This artwork is a result of an ongoing experiment that attempts to mimic convergent evolution when training generative AI models.
In nature, evolution sometimes ends up shaping different species in similar ways. For instance, the ancestors of humans and octopuses both evolved eyes independently. Just like isolation may cause species to branch off, similar environmental conditions sometimes lead to convergence. Ancestors of whales evolved a streamlined body independently of fish, converging into a similar appearance despite taking very different paths.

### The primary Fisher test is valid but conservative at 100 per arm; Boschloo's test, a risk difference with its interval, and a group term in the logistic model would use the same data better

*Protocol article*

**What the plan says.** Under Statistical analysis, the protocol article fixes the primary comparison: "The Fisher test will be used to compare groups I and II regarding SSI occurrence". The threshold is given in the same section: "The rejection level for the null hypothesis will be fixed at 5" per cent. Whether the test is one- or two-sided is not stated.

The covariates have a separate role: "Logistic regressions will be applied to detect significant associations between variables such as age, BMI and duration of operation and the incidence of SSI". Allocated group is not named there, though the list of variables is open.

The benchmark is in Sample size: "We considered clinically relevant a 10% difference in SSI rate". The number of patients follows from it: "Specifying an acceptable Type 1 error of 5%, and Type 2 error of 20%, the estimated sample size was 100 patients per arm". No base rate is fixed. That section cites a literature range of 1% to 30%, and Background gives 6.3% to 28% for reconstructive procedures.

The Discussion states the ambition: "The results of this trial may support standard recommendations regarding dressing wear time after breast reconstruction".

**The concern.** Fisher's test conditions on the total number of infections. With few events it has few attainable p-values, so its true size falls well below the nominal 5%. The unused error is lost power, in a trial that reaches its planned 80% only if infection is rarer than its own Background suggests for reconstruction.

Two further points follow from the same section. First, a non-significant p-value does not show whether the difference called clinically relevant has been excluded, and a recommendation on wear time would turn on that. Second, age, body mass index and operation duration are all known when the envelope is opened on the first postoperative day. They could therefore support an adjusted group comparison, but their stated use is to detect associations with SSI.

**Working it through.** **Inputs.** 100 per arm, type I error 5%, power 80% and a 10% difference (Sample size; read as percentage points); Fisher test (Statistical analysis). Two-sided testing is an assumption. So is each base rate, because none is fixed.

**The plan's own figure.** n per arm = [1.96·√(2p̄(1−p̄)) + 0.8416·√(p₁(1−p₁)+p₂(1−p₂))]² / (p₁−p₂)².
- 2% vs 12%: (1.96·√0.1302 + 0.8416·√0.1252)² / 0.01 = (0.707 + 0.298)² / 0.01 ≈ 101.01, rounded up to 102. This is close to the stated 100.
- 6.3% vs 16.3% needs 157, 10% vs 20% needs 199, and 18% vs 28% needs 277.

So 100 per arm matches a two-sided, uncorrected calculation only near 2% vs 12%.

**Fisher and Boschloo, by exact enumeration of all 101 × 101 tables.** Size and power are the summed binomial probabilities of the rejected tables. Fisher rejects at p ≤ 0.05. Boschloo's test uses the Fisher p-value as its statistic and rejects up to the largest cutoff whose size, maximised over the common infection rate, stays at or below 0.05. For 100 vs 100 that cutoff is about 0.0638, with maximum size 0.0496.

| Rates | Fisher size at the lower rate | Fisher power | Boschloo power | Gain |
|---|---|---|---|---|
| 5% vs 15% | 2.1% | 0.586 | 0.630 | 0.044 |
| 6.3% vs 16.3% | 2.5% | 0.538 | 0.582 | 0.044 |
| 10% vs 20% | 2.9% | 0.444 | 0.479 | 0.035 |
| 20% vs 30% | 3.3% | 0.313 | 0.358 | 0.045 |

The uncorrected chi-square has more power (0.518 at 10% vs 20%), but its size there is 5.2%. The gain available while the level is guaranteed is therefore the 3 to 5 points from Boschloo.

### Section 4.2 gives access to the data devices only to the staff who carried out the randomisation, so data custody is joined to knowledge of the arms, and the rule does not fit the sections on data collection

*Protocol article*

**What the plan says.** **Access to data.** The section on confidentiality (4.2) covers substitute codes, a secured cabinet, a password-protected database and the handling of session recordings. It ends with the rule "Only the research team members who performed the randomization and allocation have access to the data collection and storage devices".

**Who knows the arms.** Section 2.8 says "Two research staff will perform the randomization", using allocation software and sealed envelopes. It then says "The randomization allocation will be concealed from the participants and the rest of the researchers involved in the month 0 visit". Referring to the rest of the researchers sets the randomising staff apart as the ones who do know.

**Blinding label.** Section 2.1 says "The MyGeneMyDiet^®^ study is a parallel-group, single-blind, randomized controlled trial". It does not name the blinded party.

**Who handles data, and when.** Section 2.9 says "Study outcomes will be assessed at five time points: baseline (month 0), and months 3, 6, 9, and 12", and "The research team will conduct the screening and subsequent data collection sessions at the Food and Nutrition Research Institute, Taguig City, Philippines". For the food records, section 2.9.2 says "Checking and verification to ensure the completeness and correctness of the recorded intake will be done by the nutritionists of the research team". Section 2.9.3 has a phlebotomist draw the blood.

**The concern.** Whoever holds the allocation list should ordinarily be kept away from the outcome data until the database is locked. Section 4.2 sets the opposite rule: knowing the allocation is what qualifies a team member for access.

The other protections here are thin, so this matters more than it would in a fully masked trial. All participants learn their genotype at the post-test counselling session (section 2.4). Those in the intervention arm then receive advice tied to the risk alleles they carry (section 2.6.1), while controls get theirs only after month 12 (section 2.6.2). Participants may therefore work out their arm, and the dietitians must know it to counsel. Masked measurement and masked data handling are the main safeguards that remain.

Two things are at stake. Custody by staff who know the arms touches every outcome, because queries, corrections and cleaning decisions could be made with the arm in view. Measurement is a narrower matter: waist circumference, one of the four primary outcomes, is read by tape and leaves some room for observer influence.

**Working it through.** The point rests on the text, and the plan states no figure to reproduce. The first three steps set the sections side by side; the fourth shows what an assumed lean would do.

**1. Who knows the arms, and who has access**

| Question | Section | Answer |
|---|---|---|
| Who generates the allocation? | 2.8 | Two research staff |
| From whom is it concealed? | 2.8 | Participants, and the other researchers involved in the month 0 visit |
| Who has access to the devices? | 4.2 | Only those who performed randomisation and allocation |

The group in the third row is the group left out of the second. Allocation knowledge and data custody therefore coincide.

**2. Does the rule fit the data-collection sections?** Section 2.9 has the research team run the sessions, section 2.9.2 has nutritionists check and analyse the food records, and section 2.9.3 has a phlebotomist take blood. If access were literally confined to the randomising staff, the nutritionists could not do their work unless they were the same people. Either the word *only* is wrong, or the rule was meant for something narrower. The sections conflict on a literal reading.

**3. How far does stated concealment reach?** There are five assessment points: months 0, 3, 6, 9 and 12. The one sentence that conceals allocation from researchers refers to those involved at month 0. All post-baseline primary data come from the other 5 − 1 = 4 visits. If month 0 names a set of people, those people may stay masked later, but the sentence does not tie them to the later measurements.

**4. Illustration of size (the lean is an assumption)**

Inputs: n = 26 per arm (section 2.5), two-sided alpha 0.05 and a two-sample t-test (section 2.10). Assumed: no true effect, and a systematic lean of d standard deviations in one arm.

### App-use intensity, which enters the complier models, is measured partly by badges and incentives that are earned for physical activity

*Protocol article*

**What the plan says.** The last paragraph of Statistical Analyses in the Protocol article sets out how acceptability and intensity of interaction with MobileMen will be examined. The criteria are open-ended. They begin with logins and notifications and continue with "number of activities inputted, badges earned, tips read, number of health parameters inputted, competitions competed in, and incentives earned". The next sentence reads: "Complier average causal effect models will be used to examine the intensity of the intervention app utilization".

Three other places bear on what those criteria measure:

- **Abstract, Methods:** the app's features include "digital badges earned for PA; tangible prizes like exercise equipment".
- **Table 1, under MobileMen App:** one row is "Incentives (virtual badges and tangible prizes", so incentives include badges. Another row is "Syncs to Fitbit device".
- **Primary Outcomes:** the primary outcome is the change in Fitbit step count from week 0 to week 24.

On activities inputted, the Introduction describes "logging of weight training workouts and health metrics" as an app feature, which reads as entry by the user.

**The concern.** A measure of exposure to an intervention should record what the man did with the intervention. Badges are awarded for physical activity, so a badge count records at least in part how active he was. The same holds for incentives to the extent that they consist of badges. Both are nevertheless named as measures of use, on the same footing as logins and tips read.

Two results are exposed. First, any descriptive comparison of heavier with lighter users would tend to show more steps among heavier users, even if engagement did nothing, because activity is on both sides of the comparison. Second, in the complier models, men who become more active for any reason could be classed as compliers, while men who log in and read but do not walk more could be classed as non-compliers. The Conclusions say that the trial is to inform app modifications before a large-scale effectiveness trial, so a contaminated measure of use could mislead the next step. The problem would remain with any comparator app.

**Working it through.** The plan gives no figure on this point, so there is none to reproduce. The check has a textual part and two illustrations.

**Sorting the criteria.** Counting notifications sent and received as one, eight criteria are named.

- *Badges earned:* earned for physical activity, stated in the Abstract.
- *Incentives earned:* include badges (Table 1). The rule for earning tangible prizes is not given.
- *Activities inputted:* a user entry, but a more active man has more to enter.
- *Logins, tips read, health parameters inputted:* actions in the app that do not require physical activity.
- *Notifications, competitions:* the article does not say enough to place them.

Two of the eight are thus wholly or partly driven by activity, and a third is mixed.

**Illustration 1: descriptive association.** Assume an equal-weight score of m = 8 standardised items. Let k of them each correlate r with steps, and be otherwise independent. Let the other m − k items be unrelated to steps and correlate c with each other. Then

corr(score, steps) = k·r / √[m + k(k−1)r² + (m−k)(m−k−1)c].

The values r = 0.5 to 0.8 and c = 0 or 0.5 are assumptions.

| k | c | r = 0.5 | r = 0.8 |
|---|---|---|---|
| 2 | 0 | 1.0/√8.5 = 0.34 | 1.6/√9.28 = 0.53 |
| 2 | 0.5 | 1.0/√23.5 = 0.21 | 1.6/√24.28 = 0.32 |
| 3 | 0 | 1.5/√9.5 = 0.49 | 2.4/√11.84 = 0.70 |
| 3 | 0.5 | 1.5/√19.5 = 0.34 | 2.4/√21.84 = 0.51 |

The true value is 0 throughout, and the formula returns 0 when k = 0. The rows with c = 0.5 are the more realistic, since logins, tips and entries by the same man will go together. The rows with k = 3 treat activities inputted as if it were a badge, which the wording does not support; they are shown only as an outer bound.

This video was generated by an AI art model that emulated this process: isolation, branching off, and convergence. The model was first trained on all images in a large, generic image dataset. Then, copies of the model were further trained on separate datasets in isolation. Finally, a unified model was created by averaging the weights of the instances and it was once again trained on the initial dataset. Indeed, the weight averaging part does not really occur in nature but it was a convenient shortcut to implement a fast convergence. I call this approach Artificial Convergent Evolution.
The results of this process were striking: the model generated images that looked almost nothing like the images in any of the datasets yet they retained the aesthetics and regularity of natural images. To the best of my knowledge, this is the first time a generative model was trained through Artificial Convergent Evolution.